The failure of the Protestant Reformation to embrace the world of Gaelic learning alienated the older Irish population, but reformers with Old English backgrounds pinned their hopes for social and religious advancement on a proper system of state-sponsored second- and third-level education. The impetus for the act for the erection of diocesan grammar schools in 1570 came mainly from this sector of society, since its members were influenced by the Erasmianism or moderate Christian humanism of the mid-sixteenth century. Already the extralegal activity of Catholic schoolteachers in some of the southwestern boroughs (including members of the Society of Jesus, who also aspired to the foundation of a Catholic university) was eliciting a popular response. The challenge to the state authorities was to devise an educational structure and curriculum that would counteract the agents of the Roman church while retaining the loyalty of the Old English. The measure that emerged from Parliament was for secondary schools jointly regulated by church and state to be founded in each Irish diocese. The measure's supporters argued that the new schools would eventually provide a student body for a university in Ireland that would in turn be a seminary for a Protestant ministry.
This scheme proved to be problematic for a number of reasons. Few diocesan schools emerged as a result of the legislation before the seventeenth century. The bishops, in whose interest it was to promote academic reform as well as evangelization, were reluctant to pledge their scarce revenues to the establishment of schools. The conservative Old English elites in town and country became alienated from the Anglican Church by the 1570s and 1580s, identifying it with the newly arrived English agents of radical constitutional and social change. This lay leadership that might have been expected to be supportive of state educational initiatives possessed extensive ecclesiastical revenues and property rights, and began to channel these resources into an alternative Catholic system of religious practice and schooling. Nor could agreement be reached on the site and nature of a university for Ireland that might have canalized all the reforming impulses, social, cultural, and religious. By the time that internal Protestant divisions were resolved to allow for the foundation of Trinity College in 1592, there was already a vibrant system of second-level Catholic schools and an emergent network of seminaries on the continent.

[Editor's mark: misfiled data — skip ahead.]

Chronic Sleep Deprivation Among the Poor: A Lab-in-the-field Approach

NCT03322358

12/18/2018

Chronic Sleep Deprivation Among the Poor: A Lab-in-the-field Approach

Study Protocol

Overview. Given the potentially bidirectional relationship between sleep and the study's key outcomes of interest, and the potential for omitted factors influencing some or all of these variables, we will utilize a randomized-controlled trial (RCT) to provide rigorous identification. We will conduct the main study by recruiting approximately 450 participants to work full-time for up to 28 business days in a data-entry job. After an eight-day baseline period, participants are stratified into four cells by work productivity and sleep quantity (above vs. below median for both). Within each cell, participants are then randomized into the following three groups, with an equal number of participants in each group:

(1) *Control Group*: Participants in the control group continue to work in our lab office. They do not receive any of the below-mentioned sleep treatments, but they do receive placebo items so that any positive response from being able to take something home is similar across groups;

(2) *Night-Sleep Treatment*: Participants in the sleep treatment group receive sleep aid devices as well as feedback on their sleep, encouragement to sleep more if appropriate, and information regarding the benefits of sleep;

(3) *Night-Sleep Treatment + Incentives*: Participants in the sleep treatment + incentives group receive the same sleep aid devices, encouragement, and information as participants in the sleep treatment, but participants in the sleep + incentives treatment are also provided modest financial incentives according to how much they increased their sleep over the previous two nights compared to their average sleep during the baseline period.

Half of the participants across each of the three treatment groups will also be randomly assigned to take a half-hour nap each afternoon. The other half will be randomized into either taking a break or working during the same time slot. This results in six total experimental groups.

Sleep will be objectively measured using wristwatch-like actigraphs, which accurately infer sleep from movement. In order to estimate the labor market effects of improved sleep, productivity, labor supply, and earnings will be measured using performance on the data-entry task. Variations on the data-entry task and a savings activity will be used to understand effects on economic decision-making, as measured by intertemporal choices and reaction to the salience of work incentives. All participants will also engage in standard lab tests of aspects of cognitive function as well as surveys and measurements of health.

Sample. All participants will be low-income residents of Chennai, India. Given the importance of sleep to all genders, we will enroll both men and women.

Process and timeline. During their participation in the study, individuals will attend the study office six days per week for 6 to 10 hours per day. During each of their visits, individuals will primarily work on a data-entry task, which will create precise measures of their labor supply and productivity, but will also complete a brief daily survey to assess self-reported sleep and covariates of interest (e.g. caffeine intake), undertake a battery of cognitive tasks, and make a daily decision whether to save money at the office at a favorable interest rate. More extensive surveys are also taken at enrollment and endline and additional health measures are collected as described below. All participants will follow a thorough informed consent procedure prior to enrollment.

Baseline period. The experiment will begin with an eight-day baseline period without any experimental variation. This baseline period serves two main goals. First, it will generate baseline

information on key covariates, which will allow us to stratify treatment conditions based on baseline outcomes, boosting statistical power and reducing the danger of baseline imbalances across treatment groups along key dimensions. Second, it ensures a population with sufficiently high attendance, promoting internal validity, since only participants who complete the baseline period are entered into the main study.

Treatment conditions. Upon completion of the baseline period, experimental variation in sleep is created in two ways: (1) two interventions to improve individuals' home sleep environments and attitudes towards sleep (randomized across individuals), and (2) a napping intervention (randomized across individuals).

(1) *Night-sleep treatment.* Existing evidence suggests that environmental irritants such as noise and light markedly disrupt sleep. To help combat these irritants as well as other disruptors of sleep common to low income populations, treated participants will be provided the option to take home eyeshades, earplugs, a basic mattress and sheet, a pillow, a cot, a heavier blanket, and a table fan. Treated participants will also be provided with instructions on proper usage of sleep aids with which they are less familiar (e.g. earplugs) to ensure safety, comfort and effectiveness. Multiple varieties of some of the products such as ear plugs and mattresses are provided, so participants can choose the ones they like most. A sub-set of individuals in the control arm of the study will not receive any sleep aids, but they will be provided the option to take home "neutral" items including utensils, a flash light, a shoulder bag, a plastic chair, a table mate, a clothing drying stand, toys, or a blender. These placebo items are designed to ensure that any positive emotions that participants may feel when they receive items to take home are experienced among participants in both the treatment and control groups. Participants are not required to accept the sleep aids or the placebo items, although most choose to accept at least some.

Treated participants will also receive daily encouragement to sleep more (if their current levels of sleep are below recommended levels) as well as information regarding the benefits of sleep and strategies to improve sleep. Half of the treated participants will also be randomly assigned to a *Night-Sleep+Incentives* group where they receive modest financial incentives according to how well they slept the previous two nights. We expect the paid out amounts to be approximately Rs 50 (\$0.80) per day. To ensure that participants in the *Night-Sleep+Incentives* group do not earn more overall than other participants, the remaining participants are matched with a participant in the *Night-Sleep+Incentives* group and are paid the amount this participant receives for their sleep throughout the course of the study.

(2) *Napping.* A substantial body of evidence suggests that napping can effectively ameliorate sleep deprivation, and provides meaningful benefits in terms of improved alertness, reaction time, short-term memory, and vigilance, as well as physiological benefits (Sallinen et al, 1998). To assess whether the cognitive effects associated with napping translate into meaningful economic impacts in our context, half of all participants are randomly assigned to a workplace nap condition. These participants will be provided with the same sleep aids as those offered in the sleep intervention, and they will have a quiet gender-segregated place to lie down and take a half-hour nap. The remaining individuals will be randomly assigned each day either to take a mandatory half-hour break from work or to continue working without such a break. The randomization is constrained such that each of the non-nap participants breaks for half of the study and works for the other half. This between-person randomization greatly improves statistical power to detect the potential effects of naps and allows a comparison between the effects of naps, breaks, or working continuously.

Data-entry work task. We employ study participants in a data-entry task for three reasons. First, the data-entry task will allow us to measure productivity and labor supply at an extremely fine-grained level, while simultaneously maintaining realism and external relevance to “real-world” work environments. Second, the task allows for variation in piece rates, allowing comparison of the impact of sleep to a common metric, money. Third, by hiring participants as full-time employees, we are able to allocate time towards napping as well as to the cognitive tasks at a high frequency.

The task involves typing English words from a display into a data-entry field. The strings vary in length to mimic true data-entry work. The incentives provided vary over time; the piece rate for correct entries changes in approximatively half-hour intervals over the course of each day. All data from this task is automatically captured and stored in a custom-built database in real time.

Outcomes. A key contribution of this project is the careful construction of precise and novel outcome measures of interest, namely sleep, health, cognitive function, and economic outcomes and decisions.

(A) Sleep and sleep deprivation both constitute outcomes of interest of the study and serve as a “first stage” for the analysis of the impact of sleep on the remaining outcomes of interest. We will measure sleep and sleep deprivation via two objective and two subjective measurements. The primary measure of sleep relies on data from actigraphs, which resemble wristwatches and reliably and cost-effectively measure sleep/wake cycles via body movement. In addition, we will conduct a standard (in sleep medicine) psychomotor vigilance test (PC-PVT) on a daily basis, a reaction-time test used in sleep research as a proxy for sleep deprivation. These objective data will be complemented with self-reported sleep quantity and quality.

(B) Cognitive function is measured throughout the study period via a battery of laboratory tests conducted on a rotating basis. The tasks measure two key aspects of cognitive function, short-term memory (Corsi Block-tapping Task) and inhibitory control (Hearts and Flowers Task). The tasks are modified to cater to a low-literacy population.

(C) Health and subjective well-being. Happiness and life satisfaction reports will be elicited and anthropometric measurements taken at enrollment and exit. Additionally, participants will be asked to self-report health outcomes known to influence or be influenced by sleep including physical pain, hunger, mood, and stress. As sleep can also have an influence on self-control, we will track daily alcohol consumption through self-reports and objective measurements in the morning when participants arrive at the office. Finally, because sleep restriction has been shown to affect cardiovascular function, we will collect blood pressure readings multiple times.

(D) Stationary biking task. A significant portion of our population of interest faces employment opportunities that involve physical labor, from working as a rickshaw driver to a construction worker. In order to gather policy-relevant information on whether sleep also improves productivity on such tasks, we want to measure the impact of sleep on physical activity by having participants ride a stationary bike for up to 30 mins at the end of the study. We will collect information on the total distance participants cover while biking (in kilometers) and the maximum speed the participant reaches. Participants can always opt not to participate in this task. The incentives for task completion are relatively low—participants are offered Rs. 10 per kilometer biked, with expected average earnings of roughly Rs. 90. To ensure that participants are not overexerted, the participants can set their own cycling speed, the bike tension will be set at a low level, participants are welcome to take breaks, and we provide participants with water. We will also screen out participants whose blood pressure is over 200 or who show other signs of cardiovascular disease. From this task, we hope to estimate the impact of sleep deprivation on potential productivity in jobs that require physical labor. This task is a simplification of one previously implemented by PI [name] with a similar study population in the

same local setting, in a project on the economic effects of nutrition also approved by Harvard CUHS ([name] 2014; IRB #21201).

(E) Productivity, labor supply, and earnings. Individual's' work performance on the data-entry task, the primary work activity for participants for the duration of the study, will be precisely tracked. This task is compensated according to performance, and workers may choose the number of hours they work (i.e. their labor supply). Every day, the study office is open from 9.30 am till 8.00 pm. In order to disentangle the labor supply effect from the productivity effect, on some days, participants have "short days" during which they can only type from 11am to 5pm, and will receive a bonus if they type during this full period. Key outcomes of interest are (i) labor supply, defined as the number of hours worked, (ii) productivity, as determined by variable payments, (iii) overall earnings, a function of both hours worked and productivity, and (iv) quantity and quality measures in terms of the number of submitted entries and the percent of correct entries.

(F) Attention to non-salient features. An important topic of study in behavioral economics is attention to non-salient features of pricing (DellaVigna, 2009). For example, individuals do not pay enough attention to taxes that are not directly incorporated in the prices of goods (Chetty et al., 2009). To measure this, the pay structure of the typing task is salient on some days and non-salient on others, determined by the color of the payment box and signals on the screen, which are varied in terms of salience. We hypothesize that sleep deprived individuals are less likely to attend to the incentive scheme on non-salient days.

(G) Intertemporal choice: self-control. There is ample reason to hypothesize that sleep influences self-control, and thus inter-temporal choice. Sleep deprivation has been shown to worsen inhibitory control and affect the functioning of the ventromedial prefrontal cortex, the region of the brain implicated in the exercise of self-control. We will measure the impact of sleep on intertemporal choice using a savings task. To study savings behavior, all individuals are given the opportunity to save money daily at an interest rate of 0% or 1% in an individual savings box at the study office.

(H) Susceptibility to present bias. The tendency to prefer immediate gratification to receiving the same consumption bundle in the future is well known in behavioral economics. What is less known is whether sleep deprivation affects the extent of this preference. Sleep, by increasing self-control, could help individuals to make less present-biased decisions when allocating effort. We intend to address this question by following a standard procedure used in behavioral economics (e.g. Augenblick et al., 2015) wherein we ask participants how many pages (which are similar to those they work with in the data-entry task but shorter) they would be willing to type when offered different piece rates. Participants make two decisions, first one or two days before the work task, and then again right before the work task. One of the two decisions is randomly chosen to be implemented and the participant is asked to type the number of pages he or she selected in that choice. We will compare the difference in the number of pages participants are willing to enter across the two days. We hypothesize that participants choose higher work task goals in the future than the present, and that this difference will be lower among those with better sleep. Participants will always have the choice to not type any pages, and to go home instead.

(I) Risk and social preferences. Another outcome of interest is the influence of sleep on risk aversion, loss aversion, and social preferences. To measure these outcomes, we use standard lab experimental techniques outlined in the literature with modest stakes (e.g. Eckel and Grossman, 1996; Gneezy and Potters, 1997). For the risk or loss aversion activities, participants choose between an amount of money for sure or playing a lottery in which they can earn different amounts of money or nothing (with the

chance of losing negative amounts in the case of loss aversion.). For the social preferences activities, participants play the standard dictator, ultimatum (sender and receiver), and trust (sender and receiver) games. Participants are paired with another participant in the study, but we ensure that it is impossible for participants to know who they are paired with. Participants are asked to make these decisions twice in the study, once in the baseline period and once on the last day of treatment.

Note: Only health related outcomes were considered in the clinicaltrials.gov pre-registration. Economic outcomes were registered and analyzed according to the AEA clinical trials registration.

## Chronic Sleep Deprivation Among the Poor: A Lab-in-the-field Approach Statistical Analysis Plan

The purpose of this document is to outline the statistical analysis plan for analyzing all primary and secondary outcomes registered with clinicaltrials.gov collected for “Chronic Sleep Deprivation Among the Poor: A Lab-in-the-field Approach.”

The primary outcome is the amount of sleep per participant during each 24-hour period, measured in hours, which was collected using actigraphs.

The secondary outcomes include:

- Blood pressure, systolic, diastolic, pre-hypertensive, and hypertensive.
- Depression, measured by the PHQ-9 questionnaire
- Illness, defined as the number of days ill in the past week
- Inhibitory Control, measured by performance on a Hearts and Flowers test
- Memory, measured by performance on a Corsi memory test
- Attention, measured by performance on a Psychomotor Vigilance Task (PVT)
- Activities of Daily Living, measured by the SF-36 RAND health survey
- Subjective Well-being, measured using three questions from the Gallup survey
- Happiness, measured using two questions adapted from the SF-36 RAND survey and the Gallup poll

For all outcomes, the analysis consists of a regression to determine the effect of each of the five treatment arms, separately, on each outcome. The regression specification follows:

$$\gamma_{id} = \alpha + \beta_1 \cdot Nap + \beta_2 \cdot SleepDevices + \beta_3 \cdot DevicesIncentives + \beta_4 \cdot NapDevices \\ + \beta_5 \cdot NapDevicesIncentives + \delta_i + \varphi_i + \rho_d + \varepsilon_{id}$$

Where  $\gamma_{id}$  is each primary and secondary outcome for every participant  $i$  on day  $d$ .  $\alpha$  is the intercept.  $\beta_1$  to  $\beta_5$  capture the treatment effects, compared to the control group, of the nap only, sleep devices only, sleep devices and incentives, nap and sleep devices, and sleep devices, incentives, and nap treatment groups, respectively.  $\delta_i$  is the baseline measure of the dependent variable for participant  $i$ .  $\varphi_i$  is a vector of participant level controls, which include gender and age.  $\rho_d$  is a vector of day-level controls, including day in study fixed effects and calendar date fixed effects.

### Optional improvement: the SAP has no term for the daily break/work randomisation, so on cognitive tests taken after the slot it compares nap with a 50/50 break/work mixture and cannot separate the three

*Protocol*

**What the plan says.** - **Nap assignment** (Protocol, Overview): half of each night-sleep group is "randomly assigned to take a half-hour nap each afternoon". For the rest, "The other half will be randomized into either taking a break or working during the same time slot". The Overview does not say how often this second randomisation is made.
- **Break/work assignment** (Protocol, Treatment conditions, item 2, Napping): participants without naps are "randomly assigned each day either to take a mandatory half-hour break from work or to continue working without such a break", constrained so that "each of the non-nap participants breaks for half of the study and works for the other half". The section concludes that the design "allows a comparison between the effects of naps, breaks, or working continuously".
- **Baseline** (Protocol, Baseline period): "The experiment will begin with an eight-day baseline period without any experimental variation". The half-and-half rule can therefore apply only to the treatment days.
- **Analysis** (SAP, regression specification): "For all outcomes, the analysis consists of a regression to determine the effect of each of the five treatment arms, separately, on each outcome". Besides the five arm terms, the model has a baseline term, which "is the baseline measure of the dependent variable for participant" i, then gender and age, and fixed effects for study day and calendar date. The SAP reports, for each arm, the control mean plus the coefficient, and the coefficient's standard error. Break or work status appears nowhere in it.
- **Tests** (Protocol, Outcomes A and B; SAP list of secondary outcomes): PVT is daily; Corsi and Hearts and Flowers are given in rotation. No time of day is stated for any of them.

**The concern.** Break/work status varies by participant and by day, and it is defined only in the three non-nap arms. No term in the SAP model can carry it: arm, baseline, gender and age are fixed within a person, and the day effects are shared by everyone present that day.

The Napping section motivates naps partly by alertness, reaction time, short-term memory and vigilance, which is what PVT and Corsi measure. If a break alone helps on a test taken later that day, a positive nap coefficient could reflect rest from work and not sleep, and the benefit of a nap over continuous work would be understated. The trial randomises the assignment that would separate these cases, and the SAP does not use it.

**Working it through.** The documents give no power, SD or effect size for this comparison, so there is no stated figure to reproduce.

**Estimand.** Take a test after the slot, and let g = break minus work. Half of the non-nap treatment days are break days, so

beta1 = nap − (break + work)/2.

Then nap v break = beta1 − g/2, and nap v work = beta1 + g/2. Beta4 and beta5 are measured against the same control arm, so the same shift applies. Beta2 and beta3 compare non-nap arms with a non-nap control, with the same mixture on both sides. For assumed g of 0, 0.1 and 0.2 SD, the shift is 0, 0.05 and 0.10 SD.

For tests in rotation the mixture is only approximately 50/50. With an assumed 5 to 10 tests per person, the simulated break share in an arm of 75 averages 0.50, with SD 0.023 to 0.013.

Protestant and Catholic Educational Systems
By the late seventeenth century there were two educational systems operating in Ireland, reflecting the polarized nature of politico-religious ideology. On one side was the official Anglican educational sphere, radiating out from Trinity College and incorporating municipal schools, diocesan schools, and the newly established royal schools in the plantation settlements in Ulster. On the other was the unofficial but ubiquitous Catholic nexus, transcending diocesan and county boundaries, and molding itself to the contours of urban and county society. This system of schooling was for much of the century not clandestine—teachers and their patrons made arrangements quite openly for the tuition of pupils. There was even a short-lived Jesuit-run Catholic university in Back Lane in Dublin in the 1620s that was closed by agents of the state government in 1629. Some mixing of the religious groups did occur within the educational sphere, however. For example, the Dublin municipal school was under Protestant control in the early seventeenth century, but of its 122 pupils in 1622, 43 did not attend Church of Ireland services. Since 1610, 100 of its graduates had gone to Trinity College, but 160 went overseas, several returning as Catholic priests. And in the 1610s the graduates of Isaac Lally's school in the diocese of Tuam were going on to both the Protestant Trinity College and to the Catholic Irish college at Salamanca.
Salamanca and other continental colleges provided pedagogues who returned to Ireland to supplement the catechesis of the burgeoning Counter-Reformation. Though technically outside the law, this unofficial schooling played a powerful part in securing the majority of the population for the Catholic cause, in part at least because it enshrined the use of the Irish language in its secular and religious curricula. The dominance of the Catholic educational system thus restricted the influence of the Protestant one to a mostly New English minority community during the Stuart period.